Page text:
You know the feeling: You want to build a hot rod that perfectly suits your style, but it also has to give you a bit of a charge every time you take it out. Something traditional will work, but not in the already-been-done-a-hundred-times way. That's where Richard Holte was when he started thinking about building his first hot rod a few years ago. He wanted a Ford in the style of the early '50s, and he wanted to use as many OEM parts as he could. After pondering a few different body styles, he decided on a Model A Tudor sedan, and he finally found one listed in the Minneapolis paper. Antique iron doesn't thrive well on its own in Minnesota, where Richard lives, but the '29 he found is a tough old survivor.
"Everybody has heard about finding a barn car," Richard says. "That is just what this was. The car was all original, missing only the starter motor, wiper motor, and rear window. I carefully looked over the sheetmetal and searched for Bondo and didn't find any. I was concerned, though, because the body was covered in gray primer that looked to be sprayed from a couple of cans. I later discovered that it was put on to protect the metal, not to hide anything. I purchased the car immediately."
After three years of collecting parts, Richard was ready to start making progress. Builder Kurt Senescall at Creative Metalworks in Blaine, Minnesota, convinced him to make it a highboy, unchopped, and set on Deuce rails.
Although deciding on the body was difficult, picking the right engine was even harder. Here, as before, it had to be traditional but attention-getting. He thought about Nailheads, early Cads, and Ford Y-blocks, but he finally went for an early Hemi because of the "wow!" effect--and because he didn't see a lot of them at Minnesota rod gatherings. The choice became a challenge when it was time to wrestle the big motor into the pinched Deuce rails. The clearance between the block and the steering box barely lets light through.
For all the imagination that went into planning the sedan, and all the modifications that were part of building it, the final result is a clean and cool hot rod that looks a lot simpler than it is. Like the best rods, this one keeps surprising you the more you look at it. That's the effect it had on us when we saw it at Back to the Fifties in 2004. By that time, it had already racked up some respectable mileage.
Now Richard is thinking about converting the distributor to an electronic ignition and swapping the four-deuce intake setup for a less cool-looking but more streetable four-barrel. What does that tell you? Maybe that Richard is as serious about the street as he is about style.
'29 Ford Tudor Highboy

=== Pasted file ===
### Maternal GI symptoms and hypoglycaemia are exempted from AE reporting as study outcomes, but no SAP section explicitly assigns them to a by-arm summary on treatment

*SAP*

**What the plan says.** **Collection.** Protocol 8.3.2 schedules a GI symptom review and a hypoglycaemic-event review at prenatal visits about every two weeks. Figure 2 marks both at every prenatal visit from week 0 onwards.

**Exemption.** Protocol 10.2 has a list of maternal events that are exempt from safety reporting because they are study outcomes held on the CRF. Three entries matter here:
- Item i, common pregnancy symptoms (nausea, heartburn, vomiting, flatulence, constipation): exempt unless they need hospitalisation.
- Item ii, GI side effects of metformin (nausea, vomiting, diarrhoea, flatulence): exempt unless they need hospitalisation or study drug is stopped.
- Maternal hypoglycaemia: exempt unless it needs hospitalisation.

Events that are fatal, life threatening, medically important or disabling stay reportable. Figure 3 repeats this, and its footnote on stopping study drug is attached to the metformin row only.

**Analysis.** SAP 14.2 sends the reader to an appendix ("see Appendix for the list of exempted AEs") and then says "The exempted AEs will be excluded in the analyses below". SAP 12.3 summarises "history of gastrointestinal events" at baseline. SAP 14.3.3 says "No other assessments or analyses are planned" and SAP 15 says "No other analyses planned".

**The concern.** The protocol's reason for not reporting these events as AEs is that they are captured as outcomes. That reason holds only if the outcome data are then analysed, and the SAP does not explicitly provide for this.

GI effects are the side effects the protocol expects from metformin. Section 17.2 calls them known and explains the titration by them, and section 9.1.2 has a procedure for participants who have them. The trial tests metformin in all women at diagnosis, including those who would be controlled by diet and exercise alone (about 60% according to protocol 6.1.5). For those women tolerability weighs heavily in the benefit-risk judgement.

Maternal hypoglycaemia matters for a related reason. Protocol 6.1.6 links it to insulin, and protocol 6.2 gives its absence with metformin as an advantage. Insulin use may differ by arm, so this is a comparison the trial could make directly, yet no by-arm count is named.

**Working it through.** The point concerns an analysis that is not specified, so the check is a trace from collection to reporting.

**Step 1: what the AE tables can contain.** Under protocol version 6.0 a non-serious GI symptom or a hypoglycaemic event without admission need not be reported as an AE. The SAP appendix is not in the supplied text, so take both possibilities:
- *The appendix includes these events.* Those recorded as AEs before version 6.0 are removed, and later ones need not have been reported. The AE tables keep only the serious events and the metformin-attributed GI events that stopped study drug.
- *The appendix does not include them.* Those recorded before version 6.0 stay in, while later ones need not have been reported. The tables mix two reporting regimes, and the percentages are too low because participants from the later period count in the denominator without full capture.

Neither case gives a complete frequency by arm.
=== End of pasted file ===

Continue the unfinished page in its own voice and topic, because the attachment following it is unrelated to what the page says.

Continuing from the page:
There's plenty of power in the '55 Chrysler Hemi to pull this Tudor along. Wheeler Racing (Blaine, Minnesota) balanced the 331, bored it 0.060-over, and added a set of modified OEM heads. A row of rebuilt Stromberg 97s from Sundem Carburetor Service (Minneapolis) was bolted to a Cragar manifold on top of a Moon valley cover. The rail reduces the impact of pulses from the pump, and cast-iron exhaust manifolds pipe the exhaust to glasspack mufflers. Current comes from a 12-volt-converted '57 DeSoto generator. The Hemi is backed by a 727 Torqueflite (rebuilt by Chuck Lofgren) and a 9-inch Ford rearend with 3.50:1 gears and Posi.
Creative Metalworks muscled up a set of Deuce rails from American Stamping using a Deuce Factory front crossmember, a Chassis Engineering '33-'34 centersection, and a POSIES rear crossmember. Hairpins were added in front, and a dropped I-beam axle was hung on reverse-eye leaves from POSIES. A Vega box is used with F-100 steering. The narrowed rearend was modified for a buggy spring and four-bar setup. Mid-'50s Buick aluminum drum brakes were mounted on early Ford spindles in front with Ford drums in the rear. The master cylinder is from a '56 Chevy.
Wheels & Tires
The tall sedan body called for some proportional rolling stock, provided in the form of Stockton Wheel Service 16-inch steelies. The capped rims wear Firestone 5.50 and 7.50 bias-ply rubber.
Body & Paint
Rather than go the radical chop route on the original steel body (which retains about 80 percent of the original wood), the Tudor stayed tall. Creative Metalworks filled the top with a Lincoln Town Car roof, added a slight visor, and modified the driprails. The '32 grille was tweaked a bit to drop it between the framerails. BLC headlamp buckets hold repro Ford lights. Paint prep sheetmetal work was done by Bo Vescio's shop in Roger, Minnesota, where the sedan was shot, top and bottom, with copper DuPont paint. Ken Madden from Andover, Minnesota, took brush to body to add the finishing pinstripes.
Richard kept the clean and cool look on the inside by having John Zechbauer (Stillwater, Minnesota) wrap the OEM front seat frames and springs in cream-colored Naugahyde. The custom '49 Olds dash--which required moving everything back 4 inches to make it fit--looks just right. It's filled with OEM gauges that were rebuilt and converted to 12-volt by APT Instruments International (Bloomington, Minnesota). The '41 Chevy steering wheel includes the very rare spinner accessory.